iPhone 7 Sales Figures: What Is Apple Trying To Hide?

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postingimage-stndrd-iphone7-release

iPhone 7 Sales Figures: What Is Apple Trying To Hide? – Before the new iPhone 7 and iPhone 7 Plus went on sale to the public, Apple AAPL -1.18% CEO Tim Cook ensured that the markets and the media knew that Cupertino would not be releasing the first-weekend sales figures for the smartphones. Rightly pointing out that this would be more a measure of its efficiency in moving stock rather than the demand for the handset, the opportunity to post a triumphant press release was declined.

What is Apple trying to achieve by hiding the figures?

The team at Localytics has been looking at the data gathered over the first weekend of the new handsets to see how many owners started using apps on their new iPhone 7 or iPhone 7 Plus smartphones. As such these charts do not represent direct sales data, but indicate the trend of adoption. Localytics is also able to draw on historical data from the launch of the iPhone 6S family to act as a performance guide.

In the first weekend of sales, the iPhone 7 picked up 1.11 percent of the iPhone market, while the iPhone 7 Plus picked up 0.21 percent. This compares to the iPhone 6S’s 1.37 percent and the 6S Plus’s share of 0.35 percent over a similar period in 2015. Although the percentage is down, remember that Apple has pushed more sales online and many of those handsets have not yet been delivered. Localytics’ Caitlin O’Connell:

This year, many people decided to order online to avoid long lines which means these users will have to wait a couple weeks to get their hands on their new phone. Given that Apple is expected to sell 13 million phones this weekend, beating the first weekend of the ‘6S’ models last year, these adoption numbers are sure to rise once more users begin to receive their phones.

Looking at the figures from Localytics, it doesn’t feel like Apple has very much to hide in the first-weekend sales of the iPhone 7 and iPhone 7 Plus. Yes the percentages are down, but Apple’s iOS user base has increased. The question of whether the lower percentages reflect increased first weekend sales, stable sales, or a drop in handsets getting in to customers’ hands is a finely balanced one.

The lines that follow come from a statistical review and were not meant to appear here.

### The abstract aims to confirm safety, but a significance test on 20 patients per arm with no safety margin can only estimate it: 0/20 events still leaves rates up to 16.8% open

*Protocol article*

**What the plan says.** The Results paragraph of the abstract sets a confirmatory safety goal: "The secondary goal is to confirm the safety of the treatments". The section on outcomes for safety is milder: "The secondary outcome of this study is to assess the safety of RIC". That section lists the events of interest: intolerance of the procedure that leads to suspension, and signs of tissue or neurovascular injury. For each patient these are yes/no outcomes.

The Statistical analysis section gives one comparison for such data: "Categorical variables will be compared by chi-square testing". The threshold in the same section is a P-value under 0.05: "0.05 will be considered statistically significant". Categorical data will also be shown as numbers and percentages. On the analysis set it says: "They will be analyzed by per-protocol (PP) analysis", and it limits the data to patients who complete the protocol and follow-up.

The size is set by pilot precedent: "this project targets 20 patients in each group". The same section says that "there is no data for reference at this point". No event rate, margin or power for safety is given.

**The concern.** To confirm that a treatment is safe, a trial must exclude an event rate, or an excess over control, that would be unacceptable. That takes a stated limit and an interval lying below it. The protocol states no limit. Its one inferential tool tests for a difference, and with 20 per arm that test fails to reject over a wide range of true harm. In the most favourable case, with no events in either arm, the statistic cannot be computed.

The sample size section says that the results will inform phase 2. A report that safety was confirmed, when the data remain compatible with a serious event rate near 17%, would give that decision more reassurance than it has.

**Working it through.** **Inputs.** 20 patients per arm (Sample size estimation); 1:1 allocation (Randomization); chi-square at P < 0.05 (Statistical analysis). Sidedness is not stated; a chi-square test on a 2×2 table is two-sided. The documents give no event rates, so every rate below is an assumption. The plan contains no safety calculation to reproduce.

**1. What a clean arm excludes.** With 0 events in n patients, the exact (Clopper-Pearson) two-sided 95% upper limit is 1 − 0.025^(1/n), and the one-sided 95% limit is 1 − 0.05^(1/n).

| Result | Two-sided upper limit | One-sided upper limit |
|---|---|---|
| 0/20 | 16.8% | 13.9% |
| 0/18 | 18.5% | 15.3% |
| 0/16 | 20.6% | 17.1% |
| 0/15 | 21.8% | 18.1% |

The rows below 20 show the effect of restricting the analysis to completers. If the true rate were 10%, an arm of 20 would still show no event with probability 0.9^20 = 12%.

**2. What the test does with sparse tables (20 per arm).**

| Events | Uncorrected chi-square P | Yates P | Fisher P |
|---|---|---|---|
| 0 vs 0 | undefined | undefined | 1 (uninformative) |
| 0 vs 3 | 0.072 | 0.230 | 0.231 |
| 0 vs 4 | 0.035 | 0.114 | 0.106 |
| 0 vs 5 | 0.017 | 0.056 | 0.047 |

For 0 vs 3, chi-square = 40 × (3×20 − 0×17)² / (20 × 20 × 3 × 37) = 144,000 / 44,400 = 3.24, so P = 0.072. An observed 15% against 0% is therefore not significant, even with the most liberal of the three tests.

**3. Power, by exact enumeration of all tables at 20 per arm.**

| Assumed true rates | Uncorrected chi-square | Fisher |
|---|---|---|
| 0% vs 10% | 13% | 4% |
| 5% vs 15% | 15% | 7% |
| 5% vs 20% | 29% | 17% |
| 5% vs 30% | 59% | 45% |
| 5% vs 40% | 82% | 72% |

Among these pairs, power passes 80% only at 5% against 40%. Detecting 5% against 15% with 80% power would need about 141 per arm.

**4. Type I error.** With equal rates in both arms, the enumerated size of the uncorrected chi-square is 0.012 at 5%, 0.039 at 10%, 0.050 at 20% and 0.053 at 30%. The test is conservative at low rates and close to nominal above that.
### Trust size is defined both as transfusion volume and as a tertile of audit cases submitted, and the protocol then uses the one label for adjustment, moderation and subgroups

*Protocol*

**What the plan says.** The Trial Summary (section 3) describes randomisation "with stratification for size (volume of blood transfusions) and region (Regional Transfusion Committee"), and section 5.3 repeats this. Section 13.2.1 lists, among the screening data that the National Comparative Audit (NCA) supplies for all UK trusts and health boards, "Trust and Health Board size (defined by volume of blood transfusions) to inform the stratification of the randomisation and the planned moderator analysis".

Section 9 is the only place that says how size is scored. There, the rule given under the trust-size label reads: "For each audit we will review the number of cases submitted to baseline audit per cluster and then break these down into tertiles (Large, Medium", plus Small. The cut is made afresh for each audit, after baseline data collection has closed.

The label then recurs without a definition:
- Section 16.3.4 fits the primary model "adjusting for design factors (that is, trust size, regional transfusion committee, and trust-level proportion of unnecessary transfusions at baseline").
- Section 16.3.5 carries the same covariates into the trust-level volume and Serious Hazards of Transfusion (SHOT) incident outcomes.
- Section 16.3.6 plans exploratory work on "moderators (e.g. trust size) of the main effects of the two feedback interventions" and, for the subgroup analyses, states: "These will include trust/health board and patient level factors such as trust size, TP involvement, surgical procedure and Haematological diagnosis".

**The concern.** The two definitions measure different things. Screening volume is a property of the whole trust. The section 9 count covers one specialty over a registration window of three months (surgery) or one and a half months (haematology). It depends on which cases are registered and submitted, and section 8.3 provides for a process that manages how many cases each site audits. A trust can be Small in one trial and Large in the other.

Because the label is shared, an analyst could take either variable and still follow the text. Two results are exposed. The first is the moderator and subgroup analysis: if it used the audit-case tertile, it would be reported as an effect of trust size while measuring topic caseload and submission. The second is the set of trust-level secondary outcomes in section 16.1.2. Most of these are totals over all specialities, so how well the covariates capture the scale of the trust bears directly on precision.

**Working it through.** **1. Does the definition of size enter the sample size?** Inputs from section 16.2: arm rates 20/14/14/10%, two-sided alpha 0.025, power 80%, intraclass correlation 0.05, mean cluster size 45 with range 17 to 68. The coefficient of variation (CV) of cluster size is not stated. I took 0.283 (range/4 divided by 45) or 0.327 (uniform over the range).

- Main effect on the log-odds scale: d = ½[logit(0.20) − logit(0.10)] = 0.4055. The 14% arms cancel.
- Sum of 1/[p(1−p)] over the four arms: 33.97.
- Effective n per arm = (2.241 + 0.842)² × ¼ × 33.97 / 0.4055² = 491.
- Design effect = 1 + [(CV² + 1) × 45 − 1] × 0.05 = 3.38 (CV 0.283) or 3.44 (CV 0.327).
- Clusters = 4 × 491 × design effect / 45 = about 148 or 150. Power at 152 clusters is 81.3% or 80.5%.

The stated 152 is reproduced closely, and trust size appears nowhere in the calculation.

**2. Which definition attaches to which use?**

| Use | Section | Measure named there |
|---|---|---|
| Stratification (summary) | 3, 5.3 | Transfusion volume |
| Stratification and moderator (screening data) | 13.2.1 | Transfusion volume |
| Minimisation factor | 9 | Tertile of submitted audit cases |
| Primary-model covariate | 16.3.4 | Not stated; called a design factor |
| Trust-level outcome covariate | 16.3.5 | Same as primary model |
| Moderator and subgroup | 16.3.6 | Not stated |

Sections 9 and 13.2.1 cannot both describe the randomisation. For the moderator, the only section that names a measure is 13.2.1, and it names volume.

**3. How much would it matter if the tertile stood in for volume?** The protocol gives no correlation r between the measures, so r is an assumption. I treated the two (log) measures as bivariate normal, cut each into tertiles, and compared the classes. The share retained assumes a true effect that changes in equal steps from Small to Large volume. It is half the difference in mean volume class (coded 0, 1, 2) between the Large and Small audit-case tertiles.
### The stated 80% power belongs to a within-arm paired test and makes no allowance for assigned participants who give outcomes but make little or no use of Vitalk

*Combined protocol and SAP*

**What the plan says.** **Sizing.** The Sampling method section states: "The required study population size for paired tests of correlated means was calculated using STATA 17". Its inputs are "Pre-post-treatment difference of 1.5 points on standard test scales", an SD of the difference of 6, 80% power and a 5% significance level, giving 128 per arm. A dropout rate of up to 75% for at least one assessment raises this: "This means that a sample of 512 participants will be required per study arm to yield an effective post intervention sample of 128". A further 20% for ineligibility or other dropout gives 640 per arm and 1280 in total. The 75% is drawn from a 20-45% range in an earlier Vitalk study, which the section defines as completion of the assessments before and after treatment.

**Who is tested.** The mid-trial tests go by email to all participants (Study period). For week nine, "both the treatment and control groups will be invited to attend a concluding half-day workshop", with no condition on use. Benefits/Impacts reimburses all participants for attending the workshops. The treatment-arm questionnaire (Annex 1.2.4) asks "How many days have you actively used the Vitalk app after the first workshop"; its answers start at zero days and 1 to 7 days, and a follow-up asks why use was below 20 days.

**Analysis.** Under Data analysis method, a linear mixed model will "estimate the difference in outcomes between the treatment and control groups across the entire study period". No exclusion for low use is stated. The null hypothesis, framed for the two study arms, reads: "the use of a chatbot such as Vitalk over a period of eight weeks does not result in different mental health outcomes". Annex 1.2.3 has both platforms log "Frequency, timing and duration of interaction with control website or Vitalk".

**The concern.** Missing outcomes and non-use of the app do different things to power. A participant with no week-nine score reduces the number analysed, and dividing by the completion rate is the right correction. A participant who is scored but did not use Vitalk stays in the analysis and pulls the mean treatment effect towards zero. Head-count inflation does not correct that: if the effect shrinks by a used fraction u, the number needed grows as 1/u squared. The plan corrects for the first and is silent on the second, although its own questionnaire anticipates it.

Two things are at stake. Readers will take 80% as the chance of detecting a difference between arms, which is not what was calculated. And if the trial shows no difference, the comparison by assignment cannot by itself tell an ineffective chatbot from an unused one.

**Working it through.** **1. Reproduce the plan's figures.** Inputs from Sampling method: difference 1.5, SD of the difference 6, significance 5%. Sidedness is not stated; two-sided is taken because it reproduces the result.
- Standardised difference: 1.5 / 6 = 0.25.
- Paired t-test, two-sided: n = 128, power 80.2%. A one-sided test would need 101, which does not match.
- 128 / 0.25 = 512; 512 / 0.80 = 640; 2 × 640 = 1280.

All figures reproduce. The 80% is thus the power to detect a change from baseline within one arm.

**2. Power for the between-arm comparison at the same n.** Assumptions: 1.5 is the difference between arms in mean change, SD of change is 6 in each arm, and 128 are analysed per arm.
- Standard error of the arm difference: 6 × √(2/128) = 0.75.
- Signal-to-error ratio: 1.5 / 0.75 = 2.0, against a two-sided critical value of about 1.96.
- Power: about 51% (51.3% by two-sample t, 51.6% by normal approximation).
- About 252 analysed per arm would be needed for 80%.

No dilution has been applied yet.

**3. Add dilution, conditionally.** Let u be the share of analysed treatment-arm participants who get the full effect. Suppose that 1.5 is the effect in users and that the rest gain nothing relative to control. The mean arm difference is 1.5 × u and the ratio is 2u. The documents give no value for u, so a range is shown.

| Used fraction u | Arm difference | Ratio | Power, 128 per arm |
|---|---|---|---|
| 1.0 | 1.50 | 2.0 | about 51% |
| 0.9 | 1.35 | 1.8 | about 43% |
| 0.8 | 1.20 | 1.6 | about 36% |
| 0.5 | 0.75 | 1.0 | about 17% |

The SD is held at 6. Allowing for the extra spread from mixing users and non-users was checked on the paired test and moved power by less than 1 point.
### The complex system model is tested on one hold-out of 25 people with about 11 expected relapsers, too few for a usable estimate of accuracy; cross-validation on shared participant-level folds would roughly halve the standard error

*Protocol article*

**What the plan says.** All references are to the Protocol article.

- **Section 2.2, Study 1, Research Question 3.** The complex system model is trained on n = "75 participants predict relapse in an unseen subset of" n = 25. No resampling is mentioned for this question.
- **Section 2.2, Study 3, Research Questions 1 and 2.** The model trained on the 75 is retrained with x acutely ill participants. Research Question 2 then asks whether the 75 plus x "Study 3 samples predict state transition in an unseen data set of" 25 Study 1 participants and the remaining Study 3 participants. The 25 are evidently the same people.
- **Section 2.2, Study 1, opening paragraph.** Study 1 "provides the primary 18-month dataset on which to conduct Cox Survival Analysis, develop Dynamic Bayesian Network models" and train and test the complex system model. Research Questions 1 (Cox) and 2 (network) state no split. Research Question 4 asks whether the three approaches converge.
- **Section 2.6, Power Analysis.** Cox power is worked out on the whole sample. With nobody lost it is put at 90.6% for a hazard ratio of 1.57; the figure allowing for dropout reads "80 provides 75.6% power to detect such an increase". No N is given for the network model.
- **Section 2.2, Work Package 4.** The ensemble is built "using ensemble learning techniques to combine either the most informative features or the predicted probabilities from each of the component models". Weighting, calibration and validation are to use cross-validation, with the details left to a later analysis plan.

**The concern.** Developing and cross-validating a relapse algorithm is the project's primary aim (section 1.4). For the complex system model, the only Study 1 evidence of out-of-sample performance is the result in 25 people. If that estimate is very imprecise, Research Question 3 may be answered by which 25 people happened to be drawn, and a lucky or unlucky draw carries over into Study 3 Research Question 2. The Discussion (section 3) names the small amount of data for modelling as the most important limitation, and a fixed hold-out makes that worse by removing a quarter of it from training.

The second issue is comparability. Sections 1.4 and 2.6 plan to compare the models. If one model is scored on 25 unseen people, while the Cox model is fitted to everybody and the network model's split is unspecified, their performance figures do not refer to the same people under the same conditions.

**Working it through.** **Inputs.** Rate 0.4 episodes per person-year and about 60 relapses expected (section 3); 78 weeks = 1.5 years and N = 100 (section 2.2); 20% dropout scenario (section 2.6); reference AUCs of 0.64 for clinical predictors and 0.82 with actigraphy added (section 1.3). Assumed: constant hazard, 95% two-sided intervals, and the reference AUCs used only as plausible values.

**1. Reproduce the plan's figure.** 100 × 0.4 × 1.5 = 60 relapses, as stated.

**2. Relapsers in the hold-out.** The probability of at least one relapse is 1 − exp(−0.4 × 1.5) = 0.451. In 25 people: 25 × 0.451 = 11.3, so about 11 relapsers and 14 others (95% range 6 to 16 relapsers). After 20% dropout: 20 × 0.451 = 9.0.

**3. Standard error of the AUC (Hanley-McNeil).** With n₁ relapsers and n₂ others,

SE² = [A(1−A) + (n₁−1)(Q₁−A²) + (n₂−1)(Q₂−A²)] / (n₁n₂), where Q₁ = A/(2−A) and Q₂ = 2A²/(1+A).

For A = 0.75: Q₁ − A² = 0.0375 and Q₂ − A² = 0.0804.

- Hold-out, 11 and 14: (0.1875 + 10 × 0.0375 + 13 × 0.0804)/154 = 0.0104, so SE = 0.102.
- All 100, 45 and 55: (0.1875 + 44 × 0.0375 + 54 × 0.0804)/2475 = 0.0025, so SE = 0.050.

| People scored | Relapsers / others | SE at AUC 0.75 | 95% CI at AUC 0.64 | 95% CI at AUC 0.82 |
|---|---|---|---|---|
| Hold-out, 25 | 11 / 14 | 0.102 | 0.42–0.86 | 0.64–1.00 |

What would not be finely balanced if the numbers had been published would be the media coverage. The knives would be out if sales dropped, and they would likely still be sharp if the sales figures remained stable. With the best will in the world, the logistics of the supply chain mean that a modest rise in sales might have been all that Cook could have hoped for.

Releasing the first-weekend sales figures offered a significant risk of bad publicity and very little benefit with a positive result.

By skipping the sales announcement Apple draws the heat out of the first weekend sales. The iPhone 7 family of devices have not tanked but in a world where every year is expected to be bigger and better in the tech world, staying stable would have cast Apple in a negative light. Apple did not release the numbers because it was a risk that Tim Cook was not willing to take.

It also has a long-term benefit. The press will no longer expect to see these initial sales figures on the launch of any Apple device in the future, be it a refresh on the MacBook line, an update to the smaller iPhone SE range, or even next year’s presumptively titled iPhone 8.

Don’t forget that the removal of the headphone jack and the switch to a virtual home key in the iPhone 7 have drawn the heat out of the arguments against these changes before they make a significant contribution to the design of the iPhone 8. Removing the pressure of releasing the initial sales spike is just one more way that Tim Cook and his team at Apple are using the iPhone 7 family to prepare the ground for a new approach with the tenth-anniversary iPhone.

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